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The economic, political, and social situation of countries varies with geographical locations and rate of development in an economy; with the differences, countries have been classified as developing and developed countries.
Further division of countries according to their economic well being have resulted to three main classifications as first, second, and third world countries; each classification has its unique characteristics. Despite globalization and international trade, third world countries have continued to lag behind economically; they suffer from lack of basic human needs and inequality in resource distribution is evident.
There has been debates concerning global labor practices which seems to vary according to different economies; inequality in labor distributions, sweetshops policies, and equal representation in work places. This paper addresses the issue of sweatshops and third world poverty; it will discuss the issue by reviewing four journals written by different authors on matters relating the topic of discussion.
According to Onora O’Neill in the article “Kantian Formula of The End In Itself And World Hunger”, the world has potential to take care of the population that it hold only if the available resources are managed and used effectively. The writer observes that capitalism can have resulted to some of the world issues.
The writers argues that the fundamental principle that organizations, people, and the government should use is that they should respect other people and not use them as mere means of attaining their goals and objectives on life. The principle further suggests that it should be universally accepted that people should be used as the ends.
When discussing the issues and the principles, the writer is more concerned on the word “mere”, he illustrates that people can use others for to attain what they are up to in life; for example an employee will definitely use his employer to attain his life goals and on the other side the employer uses the employee to make profits. The word mere is used to mean using the person to do some actions that in a rational situation the person cannot give consent.
In the debates for use of sweatshops, they can be interpolated for taking humanity for granted; organizations like multinationals may take advantage of the poverty situation in a country or population and offer them works at low rates. The action is unaccepted when it is done with malice and for the larger benefit of one party; in some third world countries, multinationals are using the people as mere workers without changing their poverty situations. This should be condemned and taken as a violation of human rights and freedoms.
When supporting the second Kantian Formula principle the writer is of the opinion that labor markets and resources allocation and distribution should be free of false promise, fraud, deception, violence, coercion and rape; with the above parameters are not existing, then parties to a transactions are likely to benefit equally (Onora, 1993).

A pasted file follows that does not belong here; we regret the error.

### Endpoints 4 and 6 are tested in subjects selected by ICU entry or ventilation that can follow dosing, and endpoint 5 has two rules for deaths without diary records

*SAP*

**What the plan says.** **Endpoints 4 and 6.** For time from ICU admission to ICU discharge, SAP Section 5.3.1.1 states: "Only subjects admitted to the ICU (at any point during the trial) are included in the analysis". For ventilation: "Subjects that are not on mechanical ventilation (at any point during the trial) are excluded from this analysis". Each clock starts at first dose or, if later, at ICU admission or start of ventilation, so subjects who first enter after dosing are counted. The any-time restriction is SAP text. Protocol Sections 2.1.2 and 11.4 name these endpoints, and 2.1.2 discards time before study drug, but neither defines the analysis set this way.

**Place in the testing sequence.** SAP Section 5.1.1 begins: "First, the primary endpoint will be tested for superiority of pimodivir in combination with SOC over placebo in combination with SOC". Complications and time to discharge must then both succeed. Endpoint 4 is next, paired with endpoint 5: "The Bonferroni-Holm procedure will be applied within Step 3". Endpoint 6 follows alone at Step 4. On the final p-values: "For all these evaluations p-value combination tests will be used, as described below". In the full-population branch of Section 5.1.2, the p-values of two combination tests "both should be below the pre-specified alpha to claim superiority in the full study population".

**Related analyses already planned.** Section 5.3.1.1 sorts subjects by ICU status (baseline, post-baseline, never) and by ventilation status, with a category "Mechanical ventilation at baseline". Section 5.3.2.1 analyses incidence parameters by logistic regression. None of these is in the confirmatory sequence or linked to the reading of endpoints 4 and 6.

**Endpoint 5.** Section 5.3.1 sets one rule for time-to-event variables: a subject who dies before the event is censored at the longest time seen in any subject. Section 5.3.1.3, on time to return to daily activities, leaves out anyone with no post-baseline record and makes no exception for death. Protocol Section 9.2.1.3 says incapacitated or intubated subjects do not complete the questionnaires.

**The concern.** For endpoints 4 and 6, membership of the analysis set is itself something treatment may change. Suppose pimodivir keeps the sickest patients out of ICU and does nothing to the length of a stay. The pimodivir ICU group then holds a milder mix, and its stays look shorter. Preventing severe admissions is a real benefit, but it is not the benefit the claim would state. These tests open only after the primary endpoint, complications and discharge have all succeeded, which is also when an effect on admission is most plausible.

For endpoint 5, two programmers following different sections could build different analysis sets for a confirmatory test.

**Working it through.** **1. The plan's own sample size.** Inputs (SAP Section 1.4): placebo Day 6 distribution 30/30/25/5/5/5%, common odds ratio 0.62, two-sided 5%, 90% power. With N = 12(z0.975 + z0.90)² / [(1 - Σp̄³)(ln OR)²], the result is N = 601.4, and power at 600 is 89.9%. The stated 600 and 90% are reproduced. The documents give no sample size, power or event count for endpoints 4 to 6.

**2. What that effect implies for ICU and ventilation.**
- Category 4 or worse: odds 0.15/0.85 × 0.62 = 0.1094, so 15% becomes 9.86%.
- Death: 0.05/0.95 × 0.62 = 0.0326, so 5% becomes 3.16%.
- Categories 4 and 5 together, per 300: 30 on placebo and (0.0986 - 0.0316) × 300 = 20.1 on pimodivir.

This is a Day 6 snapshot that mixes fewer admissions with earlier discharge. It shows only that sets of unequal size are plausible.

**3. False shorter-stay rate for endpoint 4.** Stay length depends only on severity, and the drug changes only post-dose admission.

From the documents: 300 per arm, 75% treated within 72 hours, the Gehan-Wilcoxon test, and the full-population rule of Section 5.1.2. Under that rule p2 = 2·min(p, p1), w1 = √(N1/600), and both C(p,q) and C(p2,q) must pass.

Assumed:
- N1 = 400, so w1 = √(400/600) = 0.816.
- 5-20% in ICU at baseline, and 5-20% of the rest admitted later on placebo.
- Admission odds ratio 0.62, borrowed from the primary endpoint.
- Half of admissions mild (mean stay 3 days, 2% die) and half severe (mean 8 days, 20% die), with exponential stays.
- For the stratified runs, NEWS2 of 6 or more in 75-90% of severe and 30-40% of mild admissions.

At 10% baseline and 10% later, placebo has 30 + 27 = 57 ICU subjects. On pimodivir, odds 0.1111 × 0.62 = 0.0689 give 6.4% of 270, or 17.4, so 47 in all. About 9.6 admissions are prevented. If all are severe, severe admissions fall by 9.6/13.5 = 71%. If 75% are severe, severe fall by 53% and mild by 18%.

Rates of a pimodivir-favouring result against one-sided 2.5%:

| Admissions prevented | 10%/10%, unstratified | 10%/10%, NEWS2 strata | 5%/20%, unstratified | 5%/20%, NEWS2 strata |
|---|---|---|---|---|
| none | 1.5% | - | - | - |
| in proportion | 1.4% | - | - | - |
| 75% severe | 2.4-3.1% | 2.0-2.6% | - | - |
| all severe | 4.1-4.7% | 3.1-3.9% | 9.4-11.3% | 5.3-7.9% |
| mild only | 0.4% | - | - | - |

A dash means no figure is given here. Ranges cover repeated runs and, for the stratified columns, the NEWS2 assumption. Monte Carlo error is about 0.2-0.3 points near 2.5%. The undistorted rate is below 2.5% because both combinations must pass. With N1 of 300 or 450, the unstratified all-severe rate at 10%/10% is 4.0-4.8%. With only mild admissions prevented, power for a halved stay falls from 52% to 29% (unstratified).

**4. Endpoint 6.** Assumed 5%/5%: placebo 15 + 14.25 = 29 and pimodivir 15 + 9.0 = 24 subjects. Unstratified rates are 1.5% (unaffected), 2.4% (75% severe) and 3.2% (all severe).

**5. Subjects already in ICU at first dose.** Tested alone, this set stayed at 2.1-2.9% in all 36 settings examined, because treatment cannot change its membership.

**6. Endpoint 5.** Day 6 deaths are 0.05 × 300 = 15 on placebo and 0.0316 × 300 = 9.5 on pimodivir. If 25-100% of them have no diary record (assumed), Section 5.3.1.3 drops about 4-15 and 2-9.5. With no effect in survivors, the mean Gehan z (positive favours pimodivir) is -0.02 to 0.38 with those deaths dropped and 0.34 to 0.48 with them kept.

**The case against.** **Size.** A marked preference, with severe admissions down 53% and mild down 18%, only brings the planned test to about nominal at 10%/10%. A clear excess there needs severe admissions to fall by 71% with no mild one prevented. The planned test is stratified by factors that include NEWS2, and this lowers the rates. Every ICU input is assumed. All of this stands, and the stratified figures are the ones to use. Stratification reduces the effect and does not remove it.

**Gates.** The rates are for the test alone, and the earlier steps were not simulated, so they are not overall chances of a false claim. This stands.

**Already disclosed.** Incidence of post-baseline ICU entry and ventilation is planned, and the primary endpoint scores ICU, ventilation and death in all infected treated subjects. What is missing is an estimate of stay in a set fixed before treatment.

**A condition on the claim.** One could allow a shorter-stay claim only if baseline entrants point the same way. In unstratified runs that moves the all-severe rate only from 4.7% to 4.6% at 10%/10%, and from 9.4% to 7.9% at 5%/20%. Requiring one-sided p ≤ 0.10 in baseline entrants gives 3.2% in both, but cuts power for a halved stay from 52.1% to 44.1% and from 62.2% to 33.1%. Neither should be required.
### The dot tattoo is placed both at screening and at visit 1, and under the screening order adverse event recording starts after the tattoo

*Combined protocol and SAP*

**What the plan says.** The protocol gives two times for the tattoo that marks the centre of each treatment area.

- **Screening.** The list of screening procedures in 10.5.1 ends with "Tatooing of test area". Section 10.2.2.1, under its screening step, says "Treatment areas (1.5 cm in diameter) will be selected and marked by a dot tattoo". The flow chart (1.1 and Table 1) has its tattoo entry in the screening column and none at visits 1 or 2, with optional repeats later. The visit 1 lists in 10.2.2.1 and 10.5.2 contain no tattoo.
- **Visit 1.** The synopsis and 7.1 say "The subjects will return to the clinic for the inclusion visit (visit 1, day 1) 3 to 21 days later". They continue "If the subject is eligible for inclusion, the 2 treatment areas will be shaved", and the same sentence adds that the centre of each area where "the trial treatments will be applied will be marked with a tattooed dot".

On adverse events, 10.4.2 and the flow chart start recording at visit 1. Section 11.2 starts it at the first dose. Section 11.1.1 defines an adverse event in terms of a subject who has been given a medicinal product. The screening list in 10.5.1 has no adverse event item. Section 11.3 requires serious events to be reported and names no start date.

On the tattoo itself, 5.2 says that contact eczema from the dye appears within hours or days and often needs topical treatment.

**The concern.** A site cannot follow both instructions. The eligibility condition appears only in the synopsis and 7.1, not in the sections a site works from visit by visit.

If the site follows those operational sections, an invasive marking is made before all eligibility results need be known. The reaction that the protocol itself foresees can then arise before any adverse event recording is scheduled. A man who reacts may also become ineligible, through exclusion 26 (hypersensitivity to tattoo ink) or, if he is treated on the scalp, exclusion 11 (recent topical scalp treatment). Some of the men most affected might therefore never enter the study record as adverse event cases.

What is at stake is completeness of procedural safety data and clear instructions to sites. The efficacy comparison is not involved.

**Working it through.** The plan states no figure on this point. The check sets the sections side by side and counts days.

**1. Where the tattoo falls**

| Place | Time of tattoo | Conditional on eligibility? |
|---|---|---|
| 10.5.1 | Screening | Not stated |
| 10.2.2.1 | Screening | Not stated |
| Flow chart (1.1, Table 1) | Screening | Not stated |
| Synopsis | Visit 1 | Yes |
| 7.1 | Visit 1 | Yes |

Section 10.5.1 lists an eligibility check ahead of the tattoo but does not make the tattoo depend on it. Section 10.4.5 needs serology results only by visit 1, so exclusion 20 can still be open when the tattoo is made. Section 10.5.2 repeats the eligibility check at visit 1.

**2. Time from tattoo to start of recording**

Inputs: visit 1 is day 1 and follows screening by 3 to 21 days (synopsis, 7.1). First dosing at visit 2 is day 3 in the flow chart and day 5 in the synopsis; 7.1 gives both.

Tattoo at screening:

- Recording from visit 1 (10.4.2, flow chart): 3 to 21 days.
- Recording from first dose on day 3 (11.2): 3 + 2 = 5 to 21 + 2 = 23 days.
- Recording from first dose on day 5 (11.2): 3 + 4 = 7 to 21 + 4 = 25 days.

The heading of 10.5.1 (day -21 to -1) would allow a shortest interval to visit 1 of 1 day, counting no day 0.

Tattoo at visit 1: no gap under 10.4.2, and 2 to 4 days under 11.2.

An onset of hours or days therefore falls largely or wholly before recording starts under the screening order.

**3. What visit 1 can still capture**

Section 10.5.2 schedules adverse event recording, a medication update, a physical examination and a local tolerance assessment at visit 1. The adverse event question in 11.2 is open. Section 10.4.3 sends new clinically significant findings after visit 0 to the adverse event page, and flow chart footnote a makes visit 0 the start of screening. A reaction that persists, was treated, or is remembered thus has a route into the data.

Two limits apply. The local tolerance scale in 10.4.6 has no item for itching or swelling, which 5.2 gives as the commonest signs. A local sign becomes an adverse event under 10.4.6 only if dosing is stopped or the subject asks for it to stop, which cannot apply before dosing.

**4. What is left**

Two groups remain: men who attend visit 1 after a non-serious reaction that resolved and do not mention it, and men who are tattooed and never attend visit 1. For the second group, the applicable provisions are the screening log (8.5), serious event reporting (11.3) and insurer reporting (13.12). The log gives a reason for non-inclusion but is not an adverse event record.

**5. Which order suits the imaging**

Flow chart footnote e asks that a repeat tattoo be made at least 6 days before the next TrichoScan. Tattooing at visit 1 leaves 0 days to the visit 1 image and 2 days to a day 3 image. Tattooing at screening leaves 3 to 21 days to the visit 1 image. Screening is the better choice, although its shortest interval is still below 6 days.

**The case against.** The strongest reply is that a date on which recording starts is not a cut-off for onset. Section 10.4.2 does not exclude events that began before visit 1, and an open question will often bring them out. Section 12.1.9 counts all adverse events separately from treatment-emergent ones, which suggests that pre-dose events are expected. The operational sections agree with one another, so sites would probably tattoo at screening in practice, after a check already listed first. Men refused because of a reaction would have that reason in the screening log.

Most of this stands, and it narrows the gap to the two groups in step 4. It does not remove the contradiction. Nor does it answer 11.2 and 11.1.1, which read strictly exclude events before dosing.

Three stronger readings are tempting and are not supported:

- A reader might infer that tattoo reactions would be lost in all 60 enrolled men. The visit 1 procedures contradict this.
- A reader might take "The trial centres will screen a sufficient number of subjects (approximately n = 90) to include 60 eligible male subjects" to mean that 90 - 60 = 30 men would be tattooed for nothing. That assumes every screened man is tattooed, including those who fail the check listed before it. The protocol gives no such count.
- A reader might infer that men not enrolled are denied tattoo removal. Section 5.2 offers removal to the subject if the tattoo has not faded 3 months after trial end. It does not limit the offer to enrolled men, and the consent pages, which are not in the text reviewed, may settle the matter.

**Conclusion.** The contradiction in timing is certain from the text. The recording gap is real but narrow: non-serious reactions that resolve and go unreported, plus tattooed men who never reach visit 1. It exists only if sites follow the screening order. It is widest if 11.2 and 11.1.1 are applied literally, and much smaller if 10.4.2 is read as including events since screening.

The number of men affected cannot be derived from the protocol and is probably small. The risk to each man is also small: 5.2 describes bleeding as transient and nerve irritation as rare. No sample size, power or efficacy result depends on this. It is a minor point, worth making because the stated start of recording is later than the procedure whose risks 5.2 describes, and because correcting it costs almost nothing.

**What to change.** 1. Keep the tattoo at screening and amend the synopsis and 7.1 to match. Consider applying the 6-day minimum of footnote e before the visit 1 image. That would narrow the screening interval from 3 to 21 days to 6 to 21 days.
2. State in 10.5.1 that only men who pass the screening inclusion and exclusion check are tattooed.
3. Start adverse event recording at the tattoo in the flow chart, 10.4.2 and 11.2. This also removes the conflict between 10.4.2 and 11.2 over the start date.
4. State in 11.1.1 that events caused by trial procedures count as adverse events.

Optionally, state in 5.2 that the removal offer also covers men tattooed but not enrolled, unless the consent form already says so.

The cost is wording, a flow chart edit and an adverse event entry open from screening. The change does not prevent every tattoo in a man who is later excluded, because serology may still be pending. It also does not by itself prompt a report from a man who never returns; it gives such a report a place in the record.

According To Denis G. Arnold in the article “Moral Reasoning, Human Rights And Global Labor Practices”, suggests that international labor laws have some directions that are in the form of rights and fundamental freedoms that must be respected by domestic and international companies. According to the article, the rights can be molded further by different countries as they seek to expand their citizen’s enjoyments of humanity.
International labor laws advocate for equality in opportunity allocations where industrial relations define the relationship that exists between an employer, his employees, and third parties like trade unions and the government.
The terms of service and conditions of work that an employee works within should be well defined; according to the author to eradicate poverty in third world countries, there is need to have equal distribution of resources and opportunities; when this is attained them people can start coming up with developmental projects.
In case of disputes, a framework of solving the dispute should be put in place. Certain industries require different relations, for example in airline industry over and above ones remuneration, there is a mileage allowance, and this is special to such industries and defined by association and trade unions that a company engages in.
When discussing about the role of multinationals in developing countries and the way they treat the economies, the writers are of the opinion that to avoid negative outcomes and promote the spirit of international corporation, the companies should work within the constraints of developing counties economies and social conditions. Other than respecting the hosting nation’s ideologies, they should be respecting world-wide concern for ways in which workers are treated (Arnold, 2003) .
One issue that is recurring in third world economies is that when fighting for rights, there is always a sacrificial group, when today’s women are included in these low paying jobs, they will create an avenue to future girl child, as they are involved in production, men will note that they are equally and sometimes more productive than men and thus in the future, they will trust them with higher responsibilities. the sacrificial aspect is manifested by sweatshops which some multinationals seems to have well perfected.
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This has given them exposure and experience that they require to establish their own small businesses which has resulted to their financial empowerment.
It is ethical and morally accepted that employers should value and respect their employees, as long as this is required under international labor laws, Denis G. Arnold challenges employers that they have the mandate of paying their employees well and not making them sweatshops. Employees working environment also should be in the forefront of the issues that should be considered by employers, they should ensure that employees are in a favorable environment.
When commenting on poverty in third world countries, the writer seems to be of the opinion that if structures are well developed and defended, then the available workforce should be able to take care of their expenses. The writer notes that in developing countries the rate of dependency coupled with low wage rate can be blamed for an seemingly unending poverty.